Checklist of Things to Consider When Writing Out a Will

By Jeffry Olson, J.D.

Checklist of Things to Consider When Writing Out a Will

By Jeffry Olson, J.D.

Drafting a will appears to be a daunting task, overwhelming anyone as it involves so many details of your personal and financial life that it is often difficult to know how to even begin. Do not let the seeming complexity prevent you from drafting this important document. Use this simple checklist to make the process of writing out a will much more manageable.

Suited man with an iced coffee signing paperwork

Assets, Debts, and Beneficiaries

Gather information about all of your assets and debts. Assets include real estate, financial accounts, retirement accounts, investment accounts, and valuable personal property. Consider also sentimental assets that may not have significant financial value but have significant sentimental value to one or more of your beneficiaries. Determine if any assets will pass directly to a beneficiary and if any assets will be sold and divided on a percentage basis as part of your estate.

Debts include mortgages, credit cards, car loans, student loans, tax debts, personal debts, and any medical bills. During the probate process, your assets will be used to pay any outstanding, valid debts. Consider whether your assets are sufficient to pay for your debts.

Decide who will receive the assets of your estate. If you are married, the most common beneficiary for your assets is your spouse. Other common beneficiaries include children, extended family, close personal friends, or charities. Determine if you would like a beneficiary to receive a specific piece of property, such as a family heirloom, or a portion of any cash assets.

Guardians for Minor Children

In a case where one parent dies, the other generally takes custody of any minor children. However, if both parents die, a will allows parents to determine who becomes the guardian of their minor children. The state will choose a guardian if the parents do not name one in writing.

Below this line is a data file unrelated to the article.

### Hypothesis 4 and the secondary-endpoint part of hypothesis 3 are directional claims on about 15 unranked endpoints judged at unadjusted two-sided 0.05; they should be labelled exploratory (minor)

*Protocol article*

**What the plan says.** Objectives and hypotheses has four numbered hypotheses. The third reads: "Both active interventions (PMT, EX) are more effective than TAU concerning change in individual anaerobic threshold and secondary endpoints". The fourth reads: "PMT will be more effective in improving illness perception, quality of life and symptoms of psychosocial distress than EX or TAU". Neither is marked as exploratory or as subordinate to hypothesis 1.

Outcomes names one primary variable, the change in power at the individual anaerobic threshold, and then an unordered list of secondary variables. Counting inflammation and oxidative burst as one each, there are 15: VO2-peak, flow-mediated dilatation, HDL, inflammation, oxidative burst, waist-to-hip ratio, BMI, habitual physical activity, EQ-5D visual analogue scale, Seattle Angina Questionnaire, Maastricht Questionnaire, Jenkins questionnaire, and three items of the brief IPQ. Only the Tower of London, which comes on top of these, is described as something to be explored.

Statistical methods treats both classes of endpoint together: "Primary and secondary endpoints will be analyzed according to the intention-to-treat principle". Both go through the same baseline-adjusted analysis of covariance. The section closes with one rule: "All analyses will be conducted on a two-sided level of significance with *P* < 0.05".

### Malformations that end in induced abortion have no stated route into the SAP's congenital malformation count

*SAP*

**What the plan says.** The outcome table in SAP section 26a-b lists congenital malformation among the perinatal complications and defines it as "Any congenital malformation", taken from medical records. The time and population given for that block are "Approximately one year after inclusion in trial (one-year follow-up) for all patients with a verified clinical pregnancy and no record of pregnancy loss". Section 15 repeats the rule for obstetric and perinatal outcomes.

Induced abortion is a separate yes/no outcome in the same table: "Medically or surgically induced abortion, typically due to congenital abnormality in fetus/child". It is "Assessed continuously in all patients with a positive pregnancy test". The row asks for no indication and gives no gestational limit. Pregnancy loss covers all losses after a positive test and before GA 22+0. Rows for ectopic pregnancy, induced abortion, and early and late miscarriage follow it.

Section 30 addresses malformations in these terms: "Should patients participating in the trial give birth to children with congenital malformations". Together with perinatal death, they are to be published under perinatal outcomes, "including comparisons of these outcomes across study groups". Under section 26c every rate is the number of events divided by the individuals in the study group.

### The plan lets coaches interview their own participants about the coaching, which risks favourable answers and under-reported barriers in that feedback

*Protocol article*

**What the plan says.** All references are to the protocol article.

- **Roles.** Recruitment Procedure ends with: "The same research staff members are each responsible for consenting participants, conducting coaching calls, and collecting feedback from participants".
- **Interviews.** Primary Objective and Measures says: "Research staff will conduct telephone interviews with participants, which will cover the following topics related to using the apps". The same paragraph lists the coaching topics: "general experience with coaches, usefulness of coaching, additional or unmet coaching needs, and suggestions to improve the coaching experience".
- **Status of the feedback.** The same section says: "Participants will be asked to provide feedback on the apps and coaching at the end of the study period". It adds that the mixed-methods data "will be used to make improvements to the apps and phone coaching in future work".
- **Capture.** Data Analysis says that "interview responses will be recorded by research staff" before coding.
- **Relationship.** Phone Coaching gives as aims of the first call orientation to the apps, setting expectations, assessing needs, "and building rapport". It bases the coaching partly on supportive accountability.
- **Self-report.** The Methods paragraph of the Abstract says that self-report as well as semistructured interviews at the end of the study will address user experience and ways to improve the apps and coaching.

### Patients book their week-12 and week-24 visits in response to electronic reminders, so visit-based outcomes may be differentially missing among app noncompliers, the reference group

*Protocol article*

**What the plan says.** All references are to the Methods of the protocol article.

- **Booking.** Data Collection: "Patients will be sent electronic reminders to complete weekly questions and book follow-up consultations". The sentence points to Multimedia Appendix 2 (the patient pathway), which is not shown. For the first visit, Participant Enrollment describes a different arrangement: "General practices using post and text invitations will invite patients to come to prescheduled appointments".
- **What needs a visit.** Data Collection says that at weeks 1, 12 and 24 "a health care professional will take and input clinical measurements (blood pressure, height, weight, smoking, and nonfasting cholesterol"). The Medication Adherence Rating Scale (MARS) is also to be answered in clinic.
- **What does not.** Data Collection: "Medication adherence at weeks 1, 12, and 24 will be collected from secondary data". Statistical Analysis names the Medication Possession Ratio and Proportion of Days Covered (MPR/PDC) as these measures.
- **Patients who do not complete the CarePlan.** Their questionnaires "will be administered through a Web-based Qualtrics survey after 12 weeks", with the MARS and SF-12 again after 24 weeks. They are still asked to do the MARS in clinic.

In addition to naming a first choice for a guardian, it is wise to name a backup. Further, discuss your decision with any potential guardians. Select only guardians able and willing to care for your minor children. Consider future possibilities before naming a couple as guardians for minor children.

Name an Executor

The executor, or personal representative, is responsible for administering your estate. This includes using assets to pay any valid debts and distributing remaining assets according to the terms of your will.

Carefully consider who you'd like to name as your executor. You must trust the judgment of your executor and be confident your executor will follow the terms of your will. It is easiest and least expensive to appoint a family member. However, consider the emotional stress of your death and whether that person will be organized enough for the task.

Remember, the more organized you are, the easier things will be for your executor upon your death. Communicate with your executor so he or she knows where to find important documents, including your will.

Final Considerations

A will should also account for any unique situations your estate presents. You must consider any adult children with special or additional needs and account for digital assets, including providing needed passwords. Sometimes ongoing care for a beloved pet presents a significant expense.

While it may not be fun to think about, having a valid will in place is vital for protecting your family and your assets after your passing. The process of drafting this important document can feel overwhelming for a number of reasons, however, using the checklist above can help to ease the weight of this task. A little preparation and advanced planning can make a huge difference as you begin this process.

This portion of the site is for informational purposes only. The content is not legal advice. The statements and opinions are the expression of author, not LegalZoom, and have not been evaluated by LegalZoom for accuracy, completeness, or changes in the law.